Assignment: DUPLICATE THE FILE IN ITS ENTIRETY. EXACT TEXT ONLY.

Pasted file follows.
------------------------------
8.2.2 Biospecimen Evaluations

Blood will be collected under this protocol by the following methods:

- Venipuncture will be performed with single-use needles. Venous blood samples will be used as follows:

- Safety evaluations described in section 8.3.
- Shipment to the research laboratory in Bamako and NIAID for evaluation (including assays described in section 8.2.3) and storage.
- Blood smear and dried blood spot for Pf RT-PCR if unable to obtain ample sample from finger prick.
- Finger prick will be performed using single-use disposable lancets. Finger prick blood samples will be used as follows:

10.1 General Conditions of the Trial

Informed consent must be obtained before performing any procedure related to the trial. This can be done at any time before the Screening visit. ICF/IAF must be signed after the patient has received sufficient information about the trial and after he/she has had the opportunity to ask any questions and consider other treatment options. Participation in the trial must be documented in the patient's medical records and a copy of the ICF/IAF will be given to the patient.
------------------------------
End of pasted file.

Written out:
8.2.2 Biospecimen Evaluations

Blood will be collected under this protocol by the following methods:

- Venipuncture will be performed with single-use needles. Venous blood samples will be used as follows:

- Safety evaluations described in section 8.3.
- Shipment to the research laboratory in Bamako and NIAID for evaluation (including assays described in section 8.2.3) and storage.
- Blood smear and dried blood spot for Pf RT-PCR if unable to obtain ample sample from finger prick.
- Finger prick will be performed using single-use disposable lancets. Finger prick blood samples will be used as follows:

10.1 General Conditions of the Trial

Informed consent must be obtained before performing any procedure related to the trial. This can be done at any time before the Screening visit. ICF/IAF must be signed after the patient has received sufficient information about the trial and after he/she has had the opportunity to ask any questions and consider other treatment options. Participation in the trial must be documented in the patient's medical records and a copy of the ICF/IAF will be given to the patient.